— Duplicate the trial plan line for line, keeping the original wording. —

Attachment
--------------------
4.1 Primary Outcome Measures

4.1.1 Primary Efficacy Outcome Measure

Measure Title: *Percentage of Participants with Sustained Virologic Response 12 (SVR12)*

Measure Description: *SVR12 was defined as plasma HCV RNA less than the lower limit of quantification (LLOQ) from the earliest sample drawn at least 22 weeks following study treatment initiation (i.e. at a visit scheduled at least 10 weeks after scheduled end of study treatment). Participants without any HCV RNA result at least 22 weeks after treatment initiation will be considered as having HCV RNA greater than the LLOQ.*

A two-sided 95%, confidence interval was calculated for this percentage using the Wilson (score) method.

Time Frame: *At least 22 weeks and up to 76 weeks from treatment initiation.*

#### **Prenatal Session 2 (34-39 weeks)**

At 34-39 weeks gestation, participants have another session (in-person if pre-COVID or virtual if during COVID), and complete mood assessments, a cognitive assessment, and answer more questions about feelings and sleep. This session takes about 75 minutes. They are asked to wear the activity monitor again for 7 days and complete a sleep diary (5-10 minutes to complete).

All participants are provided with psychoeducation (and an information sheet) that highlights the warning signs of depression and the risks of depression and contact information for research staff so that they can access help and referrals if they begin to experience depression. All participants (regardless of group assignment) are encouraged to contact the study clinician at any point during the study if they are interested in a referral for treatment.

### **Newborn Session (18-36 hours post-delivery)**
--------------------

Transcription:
4.1 Primary Outcome Measures

4.1.1 Primary Efficacy Outcome Measure

Measure Title: *Percentage of Participants with Sustained Virologic Response 12 (SVR12)*

Measure Description: *SVR12 was defined as plasma HCV RNA less than the lower limit of quantification (LLOQ) from the earliest sample drawn at least 22 weeks following study treatment initiation (i.e. at a visit scheduled at least 10 weeks after scheduled end of study treatment). Participants without any HCV RNA result at least 22 weeks after treatment initiation will be considered as having HCV RNA greater than the LLOQ.*

A two-sided 95%, confidence interval was calculated for this percentage using the Wilson (score) method.

Time Frame: *At least 22 weeks and up to 76 weeks from treatment initiation.*

#### **Prenatal Session 2 (34-39 weeks)**

At 34-39 weeks gestation, participants have another session (in-person if pre-COVID or virtual if during COVID), and complete mood assessments, a cognitive assessment, and answer more questions about feelings and sleep. This session takes about 75 minutes. They are asked to wear the activity monitor again for 7 days and complete a sleep diary (5-10 minutes to complete).

All participants are provided with psychoeducation (and an information sheet) that highlights the warning signs of depression and the risks of depression and contact information for research staff so that they can access help and referrals if they begin to experience depression. All participants (regardless of group assignment) are encouraged to contact the study clinician at any point during the study if they are interested in a referral for treatment.

### **Newborn Session (18-36 hours post-delivery)**